- Wayne Washington Palm Beach Post Staff Writer
State lawmakers are expected to finalize the budget Monday, but for many officials in Palm Beach County, the most important votes already have been taken.
Those were the votes that passed a joint resolution allowing residents to determine if they want to expand the homestead exemption from $50,000 to $75,000 for homes worth $100,000 or more.
The state House and Senate passed the resolution, HJR 7105, by the required three-fifths majority, sending it to voters next year. If 60 percent of voters approve, the expanded homestead exemption becomes law on Jan. 1, 2019.
Local elected officials still hope the budget will offer help on a wide variety of issues — money to combat opioid abuse, for road and water projects in the Glades and for beach renourishment.
But the expanded homestead exemption could rip a $62.7 million hole in the collective budgets of the county, its cities and other taxing entities. Homeowners whose primary home is in Palm Beach County can claim the exemption, which is subtracted from the total value of their home before property taxes are assessed.
Voters stung by the rapid rise in home values during the housing boom last voted to increase the exemption by $25,000 in 2008. After the housing market crashed, radically cutting home values, county commissioners approved sharp increases in the tax rates for two years before they leveled off at $4.78 per $1,000 of assessed value in 2012.
Cities at risk
Last week, commissioners reacted with anger and dismay to the Legislature’s passage of the homestead resolution.
“I don’t know what they were doing up there,” County Mayor Paulette Burdick said.
While the loss of property tax revenue is difficult for the county, it’s a much more frightening prospect for some of its cities, which are at or close to their state-mandated property tax cap of $10 per $1,000 of assessed value.
That means they won’t be able to raise property tax rates much, if at all, to make up for the loss of revenue caused by an expanded homestead exemption. Officials in those cities could be looking at reductions in services like code enforcement, law enforcement and fire rescue.
Mangonia Park, for instance, uses 98 percent of its taxing authority.
Town Manager Ken Metcalf hasn’t done a detailed analysis of what less property tax revenue will mean for the town’s finances.
“Quite frankly, I’ve been afraid to look,” Metcalf said. “We can’t afford to lose any revenue. Whatever it turns out to be, we can’t afford it. This is not a good thing for a small town.”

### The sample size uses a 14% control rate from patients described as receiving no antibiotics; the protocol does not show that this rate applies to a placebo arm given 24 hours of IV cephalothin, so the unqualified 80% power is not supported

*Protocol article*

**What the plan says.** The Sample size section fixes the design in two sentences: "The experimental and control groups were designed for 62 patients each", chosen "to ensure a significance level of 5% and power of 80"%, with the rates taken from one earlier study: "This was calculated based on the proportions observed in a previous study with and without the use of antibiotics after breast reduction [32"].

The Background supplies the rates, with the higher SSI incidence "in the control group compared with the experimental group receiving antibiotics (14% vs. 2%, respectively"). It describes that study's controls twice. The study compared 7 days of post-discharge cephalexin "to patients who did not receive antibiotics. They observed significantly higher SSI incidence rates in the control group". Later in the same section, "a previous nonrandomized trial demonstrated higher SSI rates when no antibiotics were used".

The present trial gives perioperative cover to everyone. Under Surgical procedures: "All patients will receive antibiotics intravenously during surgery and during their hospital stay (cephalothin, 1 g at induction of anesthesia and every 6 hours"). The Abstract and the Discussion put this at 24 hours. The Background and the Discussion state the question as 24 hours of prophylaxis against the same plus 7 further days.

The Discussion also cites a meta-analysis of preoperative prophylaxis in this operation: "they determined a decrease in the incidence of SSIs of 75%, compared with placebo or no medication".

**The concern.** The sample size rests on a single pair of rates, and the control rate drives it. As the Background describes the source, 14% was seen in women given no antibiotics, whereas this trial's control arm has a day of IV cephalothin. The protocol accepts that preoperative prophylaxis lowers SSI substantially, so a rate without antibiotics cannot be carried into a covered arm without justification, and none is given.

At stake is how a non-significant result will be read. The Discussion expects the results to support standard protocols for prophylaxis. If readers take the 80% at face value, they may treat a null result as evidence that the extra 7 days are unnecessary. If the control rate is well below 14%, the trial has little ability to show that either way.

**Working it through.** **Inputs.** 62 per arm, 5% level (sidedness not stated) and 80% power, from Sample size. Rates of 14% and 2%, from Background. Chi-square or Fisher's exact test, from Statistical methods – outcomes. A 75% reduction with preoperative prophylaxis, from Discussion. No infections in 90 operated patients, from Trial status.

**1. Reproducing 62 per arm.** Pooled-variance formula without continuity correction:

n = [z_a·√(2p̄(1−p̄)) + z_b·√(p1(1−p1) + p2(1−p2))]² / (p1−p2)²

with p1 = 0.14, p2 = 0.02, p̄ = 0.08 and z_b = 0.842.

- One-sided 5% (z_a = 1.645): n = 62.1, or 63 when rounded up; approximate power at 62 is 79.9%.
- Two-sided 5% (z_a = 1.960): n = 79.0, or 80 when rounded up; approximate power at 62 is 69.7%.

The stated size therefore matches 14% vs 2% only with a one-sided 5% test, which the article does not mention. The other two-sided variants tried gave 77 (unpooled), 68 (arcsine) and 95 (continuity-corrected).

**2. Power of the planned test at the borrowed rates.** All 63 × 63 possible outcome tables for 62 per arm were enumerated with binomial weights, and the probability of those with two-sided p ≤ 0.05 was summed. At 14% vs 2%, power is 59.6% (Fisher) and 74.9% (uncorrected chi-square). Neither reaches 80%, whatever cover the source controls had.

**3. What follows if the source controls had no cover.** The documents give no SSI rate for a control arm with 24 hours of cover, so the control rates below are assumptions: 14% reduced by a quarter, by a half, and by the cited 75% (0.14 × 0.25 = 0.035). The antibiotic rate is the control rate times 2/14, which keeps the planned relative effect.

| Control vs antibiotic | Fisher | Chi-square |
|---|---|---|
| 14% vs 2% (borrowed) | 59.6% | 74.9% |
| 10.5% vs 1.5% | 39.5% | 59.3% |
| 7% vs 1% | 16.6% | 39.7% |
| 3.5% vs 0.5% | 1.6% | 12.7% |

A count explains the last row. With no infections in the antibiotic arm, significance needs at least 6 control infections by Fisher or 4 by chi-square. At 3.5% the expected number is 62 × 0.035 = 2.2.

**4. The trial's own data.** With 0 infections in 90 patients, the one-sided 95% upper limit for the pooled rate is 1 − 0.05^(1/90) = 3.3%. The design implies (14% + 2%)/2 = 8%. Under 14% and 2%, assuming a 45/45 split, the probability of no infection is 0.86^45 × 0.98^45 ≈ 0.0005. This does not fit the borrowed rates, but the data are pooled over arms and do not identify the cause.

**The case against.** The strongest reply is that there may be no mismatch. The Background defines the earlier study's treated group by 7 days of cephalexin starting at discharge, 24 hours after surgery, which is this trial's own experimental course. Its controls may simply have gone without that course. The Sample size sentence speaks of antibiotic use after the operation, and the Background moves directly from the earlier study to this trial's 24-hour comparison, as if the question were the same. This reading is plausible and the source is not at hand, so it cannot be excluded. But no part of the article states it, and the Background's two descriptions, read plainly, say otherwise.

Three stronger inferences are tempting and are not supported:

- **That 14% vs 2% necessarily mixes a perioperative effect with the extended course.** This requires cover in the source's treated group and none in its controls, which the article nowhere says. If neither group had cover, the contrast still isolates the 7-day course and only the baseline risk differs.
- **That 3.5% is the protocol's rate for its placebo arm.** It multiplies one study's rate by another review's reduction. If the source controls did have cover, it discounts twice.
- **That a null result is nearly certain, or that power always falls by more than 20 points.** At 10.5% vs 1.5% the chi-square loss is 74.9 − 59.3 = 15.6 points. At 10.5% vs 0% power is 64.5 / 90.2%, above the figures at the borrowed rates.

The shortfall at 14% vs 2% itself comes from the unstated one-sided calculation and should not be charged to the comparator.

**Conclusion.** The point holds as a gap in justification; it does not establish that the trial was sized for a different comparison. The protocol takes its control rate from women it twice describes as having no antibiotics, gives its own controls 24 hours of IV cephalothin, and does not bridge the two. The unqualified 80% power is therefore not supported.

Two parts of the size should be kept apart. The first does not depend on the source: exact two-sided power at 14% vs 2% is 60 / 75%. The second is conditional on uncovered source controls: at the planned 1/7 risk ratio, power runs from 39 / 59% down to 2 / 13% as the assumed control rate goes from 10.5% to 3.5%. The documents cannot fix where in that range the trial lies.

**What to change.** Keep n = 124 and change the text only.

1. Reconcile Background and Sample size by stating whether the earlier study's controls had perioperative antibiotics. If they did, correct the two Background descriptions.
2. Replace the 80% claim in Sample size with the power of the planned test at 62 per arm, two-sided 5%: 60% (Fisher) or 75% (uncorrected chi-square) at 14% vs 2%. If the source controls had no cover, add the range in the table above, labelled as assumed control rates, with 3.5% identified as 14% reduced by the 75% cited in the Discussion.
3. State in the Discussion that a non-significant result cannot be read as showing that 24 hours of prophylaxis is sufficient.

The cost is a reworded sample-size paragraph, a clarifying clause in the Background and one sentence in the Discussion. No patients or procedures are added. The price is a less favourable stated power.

Lake Worth is bigger, but Mayor Pam Triolo said the bigger homestead exemption won’t be a good thing for her city, either.
Lake Worth uses just under 90 percent of its taxing authority, meaning it, too, could be forced to consider service reductions if an expanded homestead exemption takes a big chunk of property tax revenue.
“It’s going to be hard for us,” Triolo said. “We’ve been trying to rebuild the city for the last six years. We’ve been able to make improvements, vast improvements.”
The loss of property tax revenue could stall that momentum, the mayor said. The city’s small size — seven square miles — means it doesn’t have the large and varied tax base of cities like West Palm Beach.
“It feels like we have to do our jobs with our hands tied behind our backs,” she said.
Triolo said she does have some hope that recent investments in the city’s commercial sector could cushion whatever blow falls on it because of the expanded homestead exemption.
“We’re going to have to really put pen to paper to see what this means for us,” she said.
Riviera Beach City Manager Jonathan Evans said about 65 percent of the housing stock in his city is investor-owned, meaning those houses don’t qualify for a homestead exemption. That will help avoid budget shock.
“The fiscal impact won’t be so great for us,” Evans said.
Riviera Beach uses just under 85 percent of its taxing authority, so even losing some property tax revenue would be unwelcome, said Evans, who started in the job in March.
Look to sales tax
County officials have said they would stand to lose about $30 million if voters approve the expanded homestead exemption.
Burdick said she and her colleagues have a responsibility to continue providing essential services that protect the health and safety of residents.
At the direction of Commissioner Melissa McKinlay, county staff is exploring the idea of raising the sales tax by a half-cent with the proceeds being used for emergency services. Property taxes that pay for emergency services would be reduced by an amount equal to the money brought in by the sales tax hike.
McKinlay, stressing that she has only asked county officials to study the idea and that she hasn’t committed to asking her colleagues or voters to back a sales tax hike, said she’s concerned about what a loss of property tax revenue could mean for the fight against opioid abuse.
The county uses about half of its taxing authority, and Fred Scheibl of the Palm Beach County Tax Action Board said he has no doubt what will happen if voters expand the homestead exemption.
“It won’t hurt the county,” Scheibl said. “They’ll just adjust the (property tax rate) to get the money back. I can’t imagine this County Commission reducing its property tax take and just doing nothing.”
Typically a fan of tax reduction, Scheibl said an expanded homestead exemption is “not necessarily a good idea.”
Residents paying little or no property taxes could impact civic engagement, he said.
“Everybody paying property tax means they have skin in the game,” Scheibl said. “If you don’t pay property tax, what would you care if they raised taxes or reduced them?”